We expect things to be better abroad: the landscape more rustic, the wine more robust, the cheese stinkier. Anything exotic immediately becomes 50 percent more interesting. Why else would we spend endless lunch hours studying Travelocity before hawking our life savings for a week in Paris?
This was Italy and Greece for me. Before embarking on a two-week tour of the Mediterranean this summer, I was absolutely certain each day would be more devastatingly fantastic than the last. And for the most part, they were. On an hourly basis, its prepossessing grandeur made me lose my train of thought, like a teenage boy on a nude beach.
Even the airport in Rome seduced me with its 30-euro cheese plates and delicate thimbles of espresso. Until then, I thought that everything in the U.S. was a “knock-off” of something from another country and that I had been experiencing what they call in Italy “genuine fakes,” very impressive reproductions of originals. This trip, I was going to experience the real thing – real red wine, real Caprese salads, real architecture and city streets.
So you can imagine how surprised I was when I found food and drink that paled in comparison to what I could experience at home. I was disenchanted, but also sort of thrilled that the capital city is holding its own on the culinary world stage and, in some examples, straight-up kicking some Euro ass. Here are a few areas in which Columbus performed equally, if not far better, than our foreign friends.
Prior to my journey, everyone made Italian gelato sound like it was made by combining the 17 rare earth metals on the periodic chart in a very specific order on a leap year while holding the Hope Diamond. From what I had heard, it was absolutely impossible I could ever get anything that compares in Ohio. Naturally, I was anxious to try it. I ordered pistachio, my favorite flavor, from three different (highly recommended places by my Italian tour guide) in Rome. And it was good. But I found myself craving Jeni’s pistachio-honey ice cream afterwards. There seemed to be very little salt to bring out the sweetness of the natural ingredients in the gelato, a trademark of Jeni’s ice cream that many refer to as the “crack effect.”
Take it easy, foodies. I know that ice cream and gelato are not the same thing. Ice cream has a dense texture, while gelato is creamy and smooth like frozen yogurt made from Giada De Laurentiis’ diphthong. Okay, fine. I think Whit’s (841 N High St.) achieves the same texture with its custard.
Granted, I have to enjoy a cone beneath the neon lights of a newly built parking garage instead of the illuminated augustness of the Pantheon, but still.
Let me just preface this with the fact that every bite of pizza I had on this trip was, in fact, extremely delicious. And even fast food-style pizza in Italy is like some of our finest, gourmet pizzas in the states. But I was expecting to have pizza that was so beyond what I had ever tasted in Columbus. And this was not the case.
With every slice I tried – and there were quite a few – I was reminded of the sausage and pepperoni pie from The Rossi (895 N High St.), which to me, is better. Something about the caraway in the sausage and the real tomatoes cooked down with olive oil that I just can’t quit eating.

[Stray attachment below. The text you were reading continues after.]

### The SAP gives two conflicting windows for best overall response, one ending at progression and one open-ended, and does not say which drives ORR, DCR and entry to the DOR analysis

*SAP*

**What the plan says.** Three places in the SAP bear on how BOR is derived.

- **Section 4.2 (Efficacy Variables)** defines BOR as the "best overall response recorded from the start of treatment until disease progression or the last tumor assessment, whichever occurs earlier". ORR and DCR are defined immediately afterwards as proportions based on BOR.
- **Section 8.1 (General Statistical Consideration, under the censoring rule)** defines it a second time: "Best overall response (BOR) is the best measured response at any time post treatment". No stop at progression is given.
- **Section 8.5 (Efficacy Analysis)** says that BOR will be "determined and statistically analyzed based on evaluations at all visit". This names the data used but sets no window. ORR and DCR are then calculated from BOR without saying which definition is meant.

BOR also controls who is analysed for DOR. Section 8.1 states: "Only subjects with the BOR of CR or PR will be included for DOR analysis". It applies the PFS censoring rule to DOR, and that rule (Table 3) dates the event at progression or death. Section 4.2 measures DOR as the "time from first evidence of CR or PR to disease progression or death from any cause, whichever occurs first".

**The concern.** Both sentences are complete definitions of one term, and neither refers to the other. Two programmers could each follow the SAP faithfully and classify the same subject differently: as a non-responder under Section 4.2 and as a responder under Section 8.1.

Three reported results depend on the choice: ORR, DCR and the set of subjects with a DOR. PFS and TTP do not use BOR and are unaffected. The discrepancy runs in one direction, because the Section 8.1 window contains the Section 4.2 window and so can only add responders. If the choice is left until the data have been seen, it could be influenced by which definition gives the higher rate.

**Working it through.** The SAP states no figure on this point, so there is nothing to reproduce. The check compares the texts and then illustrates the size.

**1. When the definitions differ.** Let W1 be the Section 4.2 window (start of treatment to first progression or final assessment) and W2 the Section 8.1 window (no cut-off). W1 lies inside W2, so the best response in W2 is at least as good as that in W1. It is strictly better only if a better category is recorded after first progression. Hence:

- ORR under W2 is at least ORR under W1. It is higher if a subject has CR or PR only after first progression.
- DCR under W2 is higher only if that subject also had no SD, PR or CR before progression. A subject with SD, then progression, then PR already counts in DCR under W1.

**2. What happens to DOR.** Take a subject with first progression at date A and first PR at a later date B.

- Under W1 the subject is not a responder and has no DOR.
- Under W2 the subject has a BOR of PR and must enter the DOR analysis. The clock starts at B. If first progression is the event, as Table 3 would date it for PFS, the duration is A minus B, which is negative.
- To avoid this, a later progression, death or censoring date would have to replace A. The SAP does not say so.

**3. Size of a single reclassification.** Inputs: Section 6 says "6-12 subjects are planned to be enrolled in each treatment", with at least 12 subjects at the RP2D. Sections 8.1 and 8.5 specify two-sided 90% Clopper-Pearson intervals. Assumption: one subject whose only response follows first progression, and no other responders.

One thing I will give the Italians though, is they never slice up their pizzas. No matter how big, it’s a meal – your meal. And you eat it with a knife and fork, which made me feel less disgusting smashing an entire large pizza on my own. I think Columbus should get on board that bus.
Compared to Italy, Columbus is a speck on the scrotum of Michelangelo’s David in terms of architecture. That said, Italians will erect a pizza counter anywhere. And I mean anywhere. They have one in the middle of Pompeii. To your left, the public bath; to your right, cold Peroni and pizza.
The closest we have to such ambiance is eating Mikey’s Late Night in front of the ruins we fondly remember as Little Brothers.
In Florence, I had some amazing fettuccini made with homemade noodles so yellow you could hear Coldplay. But the simple bolognese sauce I tried several times in Rome fell flat. I prefer an order of tender veal and beef meatballs with a side of pasta marinara from Scali Restorante (1903 Ohio 256, Reynoldsburg). No one would think a meatball that big could be so light. Every time I eat them, I feel like a proud Italian nonna.
I dined at more than 12 restaurants in various parts of Greece with zilch pita. I don’t care if I’m being an ignorant American. For this reason alone, Cbus wins. Plus, every croissant I ate had nothing on the almond croissants from Pistacia Vera (541 S Third St.). The sweet, nutty paste in the center gives the often one-note breakfast bread some amore.
Okay, there’s no denying that Greeks and Italians obviously kill it when it comes to wine. And I will spend my summer searching for the favored pilsner in Greece, Mythos. It’s bright and clean – light without being watery, much like Italy’s beloved Peroni. Many shops also offered a porter by Peroni, which is rich enough to stack up to the traditional afternoon espresso drink. That said, beyond the above mentioned, there were few other choices. I didn’t see any craft ales, nothing that showcased another dimension to beer, or applied hops or other ingredients in unique ways.
I missed interesting beers so much that the first thing I did upon my return at 10:45 a.m. was drink a Fat Julian from Actual Brewing (655 N James Rd). The website describes the beer as a “bittersweet imperial stout reminiscent of leathery elephants dipped in dark chocolate.”
Music to my mouth, and anything but a genuine fake.